Comparative effectiveness research in rehabilitation medicine requires the development and validation of clinically meaningful and scientifically rigorous measurements of patient states and theories that explain and predict outcomes of intervention. Patient traits are latent (unobservable) variables that can be measured only by inference from observations of surrogate manifest (observable) variables. In the behavioral sciences, latent variables are analogous to intensive physical variables such as temperature and manifest variables are analogous to extensive physical variables such as distance. Although only one variable at a time can be measured, the variable can have a multidimensional structure that must be understood in order to explain disagreements among different measures of the same variable. The use of Rasch theory to measure latent trait variables can be illustrated with a balance scale metaphor that has randomly added variability in the weights of the objects being measured. Knowledge of the distribution of the randomly added variability provides the theoretical structure for estimating measures from ordinal observation scores (e.g., performance measures or rating scales) using statistical inference. In rehabilitation medicine, the latent variable of primary interest is the patient's functional ability. Functional ability can be estimated from observations of surrogate performance measures (e.g., speed and accuracy) or self-report of the difficulty the patient experiences performing specific activities. A theoretical framework borrowed from project management, called the Activity Breakdown Structure (ABS), guides the choice of activities for assessment, based on the patient's value judgments, to make the observations clinically meaningful. In the case of low vision, the functional ability measure estimated from Rasch analysis of activity difficulty ratings was discovered to be a two-dimensional variable. The two visual function dimensions are independent of physical limitations and psychological state. To explain outcome measures (latent variable estimated from difficulty ratings), a theory must be developed that explicitly defines how latent variables are related to the observed manifest variables and to each other. The latent variables are categorized as primary variables, which in the case of low vision are the two visual function dimensions, and as effect modifiers, which in the case of low vision are other physical and psychological latent traits of the patients that can influence the outcome measures. Interventions give rise to latent intervention effect variables that can alter the latent primary variables or independently affect the outcome measures. The latent effect modifier variables, in turn, can alter the latent intervention effect variables. Once developed and validated, a theory of this form will predict the rehabilitation potential of individual patients, i.e., the probability of obtaining criterion outcome measures given the observed state of the patient and the choice of interventions.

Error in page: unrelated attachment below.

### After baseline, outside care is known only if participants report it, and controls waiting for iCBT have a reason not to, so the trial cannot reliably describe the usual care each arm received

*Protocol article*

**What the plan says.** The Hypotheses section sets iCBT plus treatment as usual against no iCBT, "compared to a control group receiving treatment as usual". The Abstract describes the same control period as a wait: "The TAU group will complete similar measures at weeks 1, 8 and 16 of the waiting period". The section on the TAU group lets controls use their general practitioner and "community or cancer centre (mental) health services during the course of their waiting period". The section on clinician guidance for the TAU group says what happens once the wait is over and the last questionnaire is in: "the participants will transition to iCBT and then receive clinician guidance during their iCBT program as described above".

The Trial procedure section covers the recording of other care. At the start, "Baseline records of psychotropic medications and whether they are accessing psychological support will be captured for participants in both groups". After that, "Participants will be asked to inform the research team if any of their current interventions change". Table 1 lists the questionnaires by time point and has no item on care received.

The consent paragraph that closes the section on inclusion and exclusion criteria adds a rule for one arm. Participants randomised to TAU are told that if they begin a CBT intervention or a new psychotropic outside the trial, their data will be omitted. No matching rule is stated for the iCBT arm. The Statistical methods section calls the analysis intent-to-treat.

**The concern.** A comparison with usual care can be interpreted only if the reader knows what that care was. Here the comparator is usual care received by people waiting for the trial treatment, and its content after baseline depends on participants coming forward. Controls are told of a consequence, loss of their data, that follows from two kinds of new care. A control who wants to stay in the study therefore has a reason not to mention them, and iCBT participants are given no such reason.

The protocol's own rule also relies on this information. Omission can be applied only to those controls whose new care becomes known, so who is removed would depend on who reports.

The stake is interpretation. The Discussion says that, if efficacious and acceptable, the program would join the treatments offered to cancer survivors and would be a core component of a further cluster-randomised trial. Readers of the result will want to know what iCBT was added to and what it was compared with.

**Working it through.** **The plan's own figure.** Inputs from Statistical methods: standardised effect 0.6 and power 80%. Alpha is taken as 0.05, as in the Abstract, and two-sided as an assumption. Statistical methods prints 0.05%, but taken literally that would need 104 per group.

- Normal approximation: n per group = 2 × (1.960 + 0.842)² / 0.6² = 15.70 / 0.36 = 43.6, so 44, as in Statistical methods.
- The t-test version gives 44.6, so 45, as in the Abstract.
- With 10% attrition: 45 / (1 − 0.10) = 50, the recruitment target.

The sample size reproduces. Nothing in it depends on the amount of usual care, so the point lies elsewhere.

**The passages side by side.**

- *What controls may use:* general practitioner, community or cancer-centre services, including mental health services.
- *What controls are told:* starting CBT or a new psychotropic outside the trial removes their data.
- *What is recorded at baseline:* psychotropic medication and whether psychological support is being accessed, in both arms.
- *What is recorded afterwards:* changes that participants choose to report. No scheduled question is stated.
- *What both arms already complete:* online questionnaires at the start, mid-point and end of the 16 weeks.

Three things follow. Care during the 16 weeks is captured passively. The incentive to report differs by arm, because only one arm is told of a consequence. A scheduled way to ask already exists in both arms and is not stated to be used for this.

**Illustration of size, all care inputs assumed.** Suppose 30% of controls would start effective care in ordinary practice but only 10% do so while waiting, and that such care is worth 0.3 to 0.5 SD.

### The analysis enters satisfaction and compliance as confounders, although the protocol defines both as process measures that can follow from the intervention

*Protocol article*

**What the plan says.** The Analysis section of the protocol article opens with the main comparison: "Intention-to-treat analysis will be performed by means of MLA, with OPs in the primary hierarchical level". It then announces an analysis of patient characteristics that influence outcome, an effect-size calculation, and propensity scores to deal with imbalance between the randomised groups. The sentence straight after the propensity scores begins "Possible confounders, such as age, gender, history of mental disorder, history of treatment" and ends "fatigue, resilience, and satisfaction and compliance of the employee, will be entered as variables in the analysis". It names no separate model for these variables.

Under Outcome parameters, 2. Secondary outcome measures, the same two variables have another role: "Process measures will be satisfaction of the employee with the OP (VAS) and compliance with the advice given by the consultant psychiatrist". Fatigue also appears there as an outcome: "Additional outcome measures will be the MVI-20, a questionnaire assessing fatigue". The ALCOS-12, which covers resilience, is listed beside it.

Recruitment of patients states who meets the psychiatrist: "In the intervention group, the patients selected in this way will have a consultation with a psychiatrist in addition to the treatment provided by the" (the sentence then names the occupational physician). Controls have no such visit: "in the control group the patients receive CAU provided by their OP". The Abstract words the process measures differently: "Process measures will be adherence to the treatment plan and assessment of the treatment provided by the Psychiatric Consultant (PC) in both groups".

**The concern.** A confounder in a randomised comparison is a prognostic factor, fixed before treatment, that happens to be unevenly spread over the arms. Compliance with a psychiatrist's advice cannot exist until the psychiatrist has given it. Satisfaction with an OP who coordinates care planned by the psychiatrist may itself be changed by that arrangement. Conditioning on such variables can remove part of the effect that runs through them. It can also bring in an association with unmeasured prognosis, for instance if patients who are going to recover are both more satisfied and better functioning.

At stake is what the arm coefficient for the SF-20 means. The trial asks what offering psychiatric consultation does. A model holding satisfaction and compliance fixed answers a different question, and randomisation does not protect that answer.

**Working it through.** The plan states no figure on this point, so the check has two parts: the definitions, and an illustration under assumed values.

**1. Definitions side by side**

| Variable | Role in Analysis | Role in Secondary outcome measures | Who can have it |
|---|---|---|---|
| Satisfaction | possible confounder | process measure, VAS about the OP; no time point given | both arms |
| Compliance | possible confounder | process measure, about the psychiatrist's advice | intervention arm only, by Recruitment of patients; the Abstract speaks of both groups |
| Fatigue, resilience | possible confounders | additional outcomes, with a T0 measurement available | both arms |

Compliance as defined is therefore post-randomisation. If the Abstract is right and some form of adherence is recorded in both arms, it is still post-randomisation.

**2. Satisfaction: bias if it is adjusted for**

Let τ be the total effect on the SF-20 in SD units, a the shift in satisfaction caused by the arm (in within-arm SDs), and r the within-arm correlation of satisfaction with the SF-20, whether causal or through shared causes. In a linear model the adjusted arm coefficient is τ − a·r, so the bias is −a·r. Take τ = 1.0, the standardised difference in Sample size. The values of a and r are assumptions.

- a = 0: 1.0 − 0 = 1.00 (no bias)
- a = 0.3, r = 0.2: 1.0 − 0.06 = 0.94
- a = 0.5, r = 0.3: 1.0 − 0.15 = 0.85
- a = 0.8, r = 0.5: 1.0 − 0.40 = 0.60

|Original language||English (US)|
|Number of pages||18|
|Journal||Journal of applied measurement|
|State||Published - Dec 1 2010|
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